The Supreme Court in the case of Canara Bank v. G S Jayarama held that Permanent Lok Adalats must first attempt to resolve the dispute, and only if no agreement can be reached between the parties can the matter be decided on the merits.
On Thursday the Supreme Court held significantly that Permanent Lok Adalats have both conciliatory and adjudicatory powers.
The Bench comprising Justices DY Chandrachud and PS Narasimha held that while dealing with a case, Permanent Lok Adalats must first attempt to resolve the dispute, and only if no agreement can be reached between the parties can the matter be decided on the merits.
“Only if the parties fail to reach an agreement on the fifth step, can the Permanent Lok Adalat proceed to the final step and decide the dispute on its merits,”.the judgment stated
The Court was hearing a petition challenging a March 6, 2021 verdict of the Karnataka High Court, which declared that the Permanent Lok Adalat (PLA) lacks adjudicatory powers.
In dealing with the case, referred to the provisions of the Legal Services Act of 1987, which establishes Lok Adalats and PLAs, as well as their powers and roles.
According to the circumstances of the case, the appellant bank filed an application with the Lok Adalat to resolve a dispute with the respondents, who had defaulted on a loan of INR 2.40 lakh.
However, because the defendants did not take part in the proceedings before the Lok Adalat, an ex-parte order was issued requiring them to pay the sum plus 9% interest.
The award was challenged before the Karnataka High Court, which allowed the respondent’s writ petition. The bank appealed the ruling to a Division Bench, which denied the case with the same conclusion that the PLA lacks adjudicatory powers.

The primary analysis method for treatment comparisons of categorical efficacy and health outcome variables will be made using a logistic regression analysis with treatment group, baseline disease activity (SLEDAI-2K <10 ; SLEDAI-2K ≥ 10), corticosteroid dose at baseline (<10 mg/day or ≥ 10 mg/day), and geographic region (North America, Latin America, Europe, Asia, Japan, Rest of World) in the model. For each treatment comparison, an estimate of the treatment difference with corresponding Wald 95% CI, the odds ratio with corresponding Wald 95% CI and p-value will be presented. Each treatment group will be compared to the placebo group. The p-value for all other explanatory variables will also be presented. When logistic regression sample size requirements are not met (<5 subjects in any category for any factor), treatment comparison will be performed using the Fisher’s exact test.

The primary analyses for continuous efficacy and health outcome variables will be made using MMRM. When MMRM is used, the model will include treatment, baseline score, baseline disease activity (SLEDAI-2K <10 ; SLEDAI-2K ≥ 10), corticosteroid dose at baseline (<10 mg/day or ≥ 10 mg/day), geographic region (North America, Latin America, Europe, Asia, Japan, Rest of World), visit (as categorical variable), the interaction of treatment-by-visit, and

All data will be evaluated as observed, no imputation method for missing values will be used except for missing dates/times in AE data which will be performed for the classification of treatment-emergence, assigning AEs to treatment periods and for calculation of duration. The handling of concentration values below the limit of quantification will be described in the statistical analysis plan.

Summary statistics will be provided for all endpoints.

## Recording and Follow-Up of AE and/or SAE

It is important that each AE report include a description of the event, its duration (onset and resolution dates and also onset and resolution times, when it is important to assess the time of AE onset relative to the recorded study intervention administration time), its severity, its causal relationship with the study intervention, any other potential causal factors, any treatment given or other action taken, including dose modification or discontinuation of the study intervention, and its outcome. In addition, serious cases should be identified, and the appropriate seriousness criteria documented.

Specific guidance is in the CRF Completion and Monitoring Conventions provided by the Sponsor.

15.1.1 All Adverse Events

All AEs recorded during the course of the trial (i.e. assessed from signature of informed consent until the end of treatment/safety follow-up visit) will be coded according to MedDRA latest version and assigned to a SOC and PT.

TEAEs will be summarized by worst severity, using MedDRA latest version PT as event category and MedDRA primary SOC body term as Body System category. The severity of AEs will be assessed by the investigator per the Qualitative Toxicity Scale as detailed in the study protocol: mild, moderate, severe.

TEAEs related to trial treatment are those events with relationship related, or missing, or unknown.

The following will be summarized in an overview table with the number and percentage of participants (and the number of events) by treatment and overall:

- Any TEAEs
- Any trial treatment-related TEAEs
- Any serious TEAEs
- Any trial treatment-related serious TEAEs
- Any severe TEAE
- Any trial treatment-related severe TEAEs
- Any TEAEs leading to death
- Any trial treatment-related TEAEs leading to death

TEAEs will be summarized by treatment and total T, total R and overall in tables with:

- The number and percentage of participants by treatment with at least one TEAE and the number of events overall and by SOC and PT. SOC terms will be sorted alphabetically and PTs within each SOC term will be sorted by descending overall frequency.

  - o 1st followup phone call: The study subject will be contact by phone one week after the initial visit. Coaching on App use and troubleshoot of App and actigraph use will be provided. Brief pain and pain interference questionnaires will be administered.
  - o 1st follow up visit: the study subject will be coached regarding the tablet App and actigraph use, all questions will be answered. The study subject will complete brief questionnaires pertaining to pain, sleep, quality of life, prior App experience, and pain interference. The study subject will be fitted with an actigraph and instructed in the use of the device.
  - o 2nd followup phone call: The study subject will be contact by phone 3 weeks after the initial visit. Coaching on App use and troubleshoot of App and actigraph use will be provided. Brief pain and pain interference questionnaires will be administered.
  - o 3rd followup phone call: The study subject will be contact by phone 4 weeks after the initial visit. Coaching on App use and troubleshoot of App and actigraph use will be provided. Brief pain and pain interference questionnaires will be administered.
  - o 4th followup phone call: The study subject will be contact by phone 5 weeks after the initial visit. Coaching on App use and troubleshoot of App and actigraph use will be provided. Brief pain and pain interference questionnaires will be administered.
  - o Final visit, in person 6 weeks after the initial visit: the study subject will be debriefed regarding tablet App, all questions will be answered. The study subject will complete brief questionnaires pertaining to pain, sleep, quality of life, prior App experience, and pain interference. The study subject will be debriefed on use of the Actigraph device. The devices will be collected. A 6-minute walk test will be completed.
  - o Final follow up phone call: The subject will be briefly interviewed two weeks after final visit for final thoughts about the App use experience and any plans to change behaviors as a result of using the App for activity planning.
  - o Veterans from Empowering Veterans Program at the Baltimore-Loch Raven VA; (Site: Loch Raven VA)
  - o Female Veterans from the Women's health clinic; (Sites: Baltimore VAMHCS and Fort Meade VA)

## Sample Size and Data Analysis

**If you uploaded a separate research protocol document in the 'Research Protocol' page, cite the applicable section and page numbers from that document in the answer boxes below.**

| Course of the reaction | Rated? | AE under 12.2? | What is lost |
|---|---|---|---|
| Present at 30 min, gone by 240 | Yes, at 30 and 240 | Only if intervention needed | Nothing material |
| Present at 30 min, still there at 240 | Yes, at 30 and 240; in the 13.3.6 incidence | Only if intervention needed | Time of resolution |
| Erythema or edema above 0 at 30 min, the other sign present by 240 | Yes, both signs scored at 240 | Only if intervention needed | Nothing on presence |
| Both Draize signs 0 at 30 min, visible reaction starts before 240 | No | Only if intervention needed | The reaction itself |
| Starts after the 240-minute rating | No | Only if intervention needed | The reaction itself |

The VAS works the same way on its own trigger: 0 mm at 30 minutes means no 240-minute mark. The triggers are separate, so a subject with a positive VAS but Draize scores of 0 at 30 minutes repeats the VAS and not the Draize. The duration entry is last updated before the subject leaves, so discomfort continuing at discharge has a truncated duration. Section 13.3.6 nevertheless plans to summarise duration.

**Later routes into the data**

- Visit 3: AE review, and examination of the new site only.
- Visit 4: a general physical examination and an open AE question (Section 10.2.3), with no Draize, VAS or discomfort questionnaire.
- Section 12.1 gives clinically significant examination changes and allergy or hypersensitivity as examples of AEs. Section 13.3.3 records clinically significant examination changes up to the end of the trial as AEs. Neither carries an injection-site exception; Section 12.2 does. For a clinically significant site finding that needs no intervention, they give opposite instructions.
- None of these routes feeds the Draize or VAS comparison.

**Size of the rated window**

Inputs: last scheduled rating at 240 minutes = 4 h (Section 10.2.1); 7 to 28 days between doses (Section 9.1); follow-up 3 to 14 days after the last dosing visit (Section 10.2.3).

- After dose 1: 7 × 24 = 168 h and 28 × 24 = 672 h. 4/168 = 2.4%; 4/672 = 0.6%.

The Division Bench further pointed out that the PLA in this case skipped over conciliation and went straight to adjudicating the dispute.
The Supreme Court said that the High Court’s findings were incorrect while deciding the appeal against this verdict,. Distinguishing between the powers of a Lok Adalat and a Permanent Lok Adalat, the Court said,
“The Act indicates that there are similarities between Lok Adalats and Permanent Lok Adalats: (i) they can both attempt conciliation proceedings with the parties before them, and can pass awards recording the terms of settlement agreed upon by the parties (ii) in doing so, they are both bound by principles of justice, equity, fair play and other legal principles and (iii) their awards, deemed to be decrees of courts, will be final and cannot be challenged in an appeal. Yet, despite these similarities, there are crucial differences under the statute,”.the Court noted
Despite their similar levels of power, the PLA is said to have wider authority than the Lok Adalat. If the parties are unable to reach an agreement, the PLA should continue to try to resolve the issue and even assist in the drafting of settlement agreements, according to the Court. The PLA can only adjudicate the issue on its merits under Section 22-C(8) of the Legal Services Act if the party present before the PLA does not agree or does not respond in a reasonable amount of time.
“The PLA would first conduct conciliation proceedings and attempt to reach an amicable settlement of the dispute. However, if the parties fail to reach an agreement, it shall decide the dispute, as long as the dispute does not relate to an offence. Section 22-D further indicates that the PLA is empowered to decide the dispute between the parties on merits.”
The judgment went on to state that the PLA cannot bypass this step and that the conciliation proceedings under the Act are mandatory.
Moreover, the Supreme Court held that the verdict by High Court was incorrect in holding that the PLA doesn’t have adjudicatory powers, and was correct only to the extent wherein it noted that the PLA in the present case didn’t follow the conciliation proceedings and directly jumped to deciding the matter on merits.
Counsel for Canara Bank
Advocate Rajesh Kumar Gautam.
Criminal Appeal No 387 of 2022.